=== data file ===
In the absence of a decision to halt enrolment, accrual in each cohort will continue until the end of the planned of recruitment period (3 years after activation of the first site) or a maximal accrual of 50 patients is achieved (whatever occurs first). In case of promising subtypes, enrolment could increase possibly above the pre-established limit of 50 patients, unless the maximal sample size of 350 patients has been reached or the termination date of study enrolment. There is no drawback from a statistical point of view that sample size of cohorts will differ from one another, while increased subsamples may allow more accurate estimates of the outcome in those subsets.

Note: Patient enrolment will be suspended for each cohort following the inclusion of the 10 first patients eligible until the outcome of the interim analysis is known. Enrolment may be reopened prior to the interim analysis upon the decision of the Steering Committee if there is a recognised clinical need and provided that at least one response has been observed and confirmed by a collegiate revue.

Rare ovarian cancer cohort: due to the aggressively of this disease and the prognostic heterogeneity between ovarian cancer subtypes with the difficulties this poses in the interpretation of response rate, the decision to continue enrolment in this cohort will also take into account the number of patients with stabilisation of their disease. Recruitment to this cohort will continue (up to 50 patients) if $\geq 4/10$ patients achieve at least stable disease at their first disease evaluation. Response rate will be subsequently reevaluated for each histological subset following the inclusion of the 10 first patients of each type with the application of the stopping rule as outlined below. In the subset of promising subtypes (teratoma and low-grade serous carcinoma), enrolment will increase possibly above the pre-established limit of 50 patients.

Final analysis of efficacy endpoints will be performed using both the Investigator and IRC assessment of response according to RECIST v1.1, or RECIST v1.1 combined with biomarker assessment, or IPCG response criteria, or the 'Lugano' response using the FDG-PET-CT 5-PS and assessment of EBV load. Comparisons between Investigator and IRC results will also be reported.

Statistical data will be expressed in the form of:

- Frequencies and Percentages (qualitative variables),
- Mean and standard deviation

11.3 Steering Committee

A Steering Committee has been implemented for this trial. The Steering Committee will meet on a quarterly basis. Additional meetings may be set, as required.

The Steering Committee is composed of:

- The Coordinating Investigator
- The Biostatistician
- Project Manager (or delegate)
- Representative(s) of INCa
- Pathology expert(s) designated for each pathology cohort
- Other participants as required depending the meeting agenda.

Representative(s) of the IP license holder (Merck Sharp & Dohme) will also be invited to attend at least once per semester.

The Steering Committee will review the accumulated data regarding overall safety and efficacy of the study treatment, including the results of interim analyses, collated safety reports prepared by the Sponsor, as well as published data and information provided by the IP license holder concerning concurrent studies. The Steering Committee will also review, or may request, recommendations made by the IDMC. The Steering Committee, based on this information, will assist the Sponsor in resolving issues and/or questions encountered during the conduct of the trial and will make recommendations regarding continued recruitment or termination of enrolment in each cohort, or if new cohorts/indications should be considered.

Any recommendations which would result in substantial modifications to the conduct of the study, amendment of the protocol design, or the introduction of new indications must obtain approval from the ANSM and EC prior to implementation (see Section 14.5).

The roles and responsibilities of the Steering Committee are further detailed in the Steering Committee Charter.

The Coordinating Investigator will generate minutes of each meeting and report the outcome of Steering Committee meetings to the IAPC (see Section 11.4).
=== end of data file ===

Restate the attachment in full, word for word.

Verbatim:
In the absence of a decision to halt enrolment, accrual in each cohort will continue until the end of the planned of recruitment period (3 years after activation of the first site) or a maximal accrual of 50 patients is achieved (whatever occurs first). In case of promising subtypes, enrolment could increase possibly above the pre-established limit of 50 patients, unless the maximal sample size of 350 patients has been reached or the termination date of study enrolment. There is no drawback from a statistical point of view that sample size of cohorts will differ from one another, while increased subsamples may allow more accurate estimates of the outcome in those subsets.

Note: Patient enrolment will be suspended for each cohort following the inclusion of the 10 first patients eligible until the outcome of the interim analysis is known. Enrolment may be reopened prior to the interim analysis upon the decision of the Steering Committee if there is a recognised clinical need and provided that at least one response has been observed and confirmed by a collegiate revue.

Rare ovarian cancer cohort: due to the aggressively of this disease and the prognostic heterogeneity between ovarian cancer subtypes with the difficulties this poses in the interpretation of response rate, the decision to continue enrolment in this cohort will also take into account the number of patients with stabilisation of their disease. Recruitment to this cohort will continue (up to 50 patients) if $\geq 4/10$ patients achieve at least stable disease at their first disease evaluation. Response rate will be subsequently reevaluated for each histological subset following the inclusion of the 10 first patients of each type with the application of the stopping rule as outlined below. In the subset of promising subtypes (teratoma and low-grade serous carcinoma), enrolment will increase possibly above the pre-established limit of 50 patients.

Final analysis of efficacy endpoints will be performed using both the Investigator and IRC assessment of response according to RECIST v1.1, or RECIST v1.1 combined with biomarker assessment, or IPCG response criteria, or the 'Lugano' response using the FDG-PET-CT 5-PS and assessment of EBV load. Comparisons between Investigator and IRC results will also be reported.

Statistical data will be expressed in the form of:

- Frequencies and Percentages (qualitative variables),
- Mean and standard deviation

11.3 Steering Committee

A Steering Committee has been implemented for this trial. The Steering Committee will meet on a quarterly basis. Additional meetings may be set, as required.

The Steering Committee is composed of:

- The Coordinating Investigator
- The Biostatistician
- Project Manager (or delegate)
- Representative(s) of INCa
- Pathology expert(s) designated for each pathology cohort
- Other participants as required depending the meeting agenda.

Representative(s) of the IP license holder (Merck Sharp & Dohme) will also be invited to attend at least once per semester.

The Steering Committee will review the accumulated data regarding overall safety and efficacy of the study treatment, including the results of interim analyses, collated safety reports prepared by the Sponsor, as well as published data and information provided by the IP license holder concerning concurrent studies. The Steering Committee will also review, or may request, recommendations made by the IDMC. The Steering Committee, based on this information, will assist the Sponsor in resolving issues and/or questions encountered during the conduct of the trial and will make recommendations regarding continued recruitment or termination of enrolment in each cohort, or if new cohorts/indications should be considered.

Any recommendations which would result in substantial modifications to the conduct of the study, amendment of the protocol design, or the introduction of new indications must obtain approval from the ANSM and EC prior to implementation (see Section 14.5).

The roles and responsibilities of the Steering Committee are further detailed in the Steering Committee Charter.

The Coordinating Investigator will generate minutes of each meeting and report the outcome of Steering Committee meetings to the IAPC (see Section 11.4).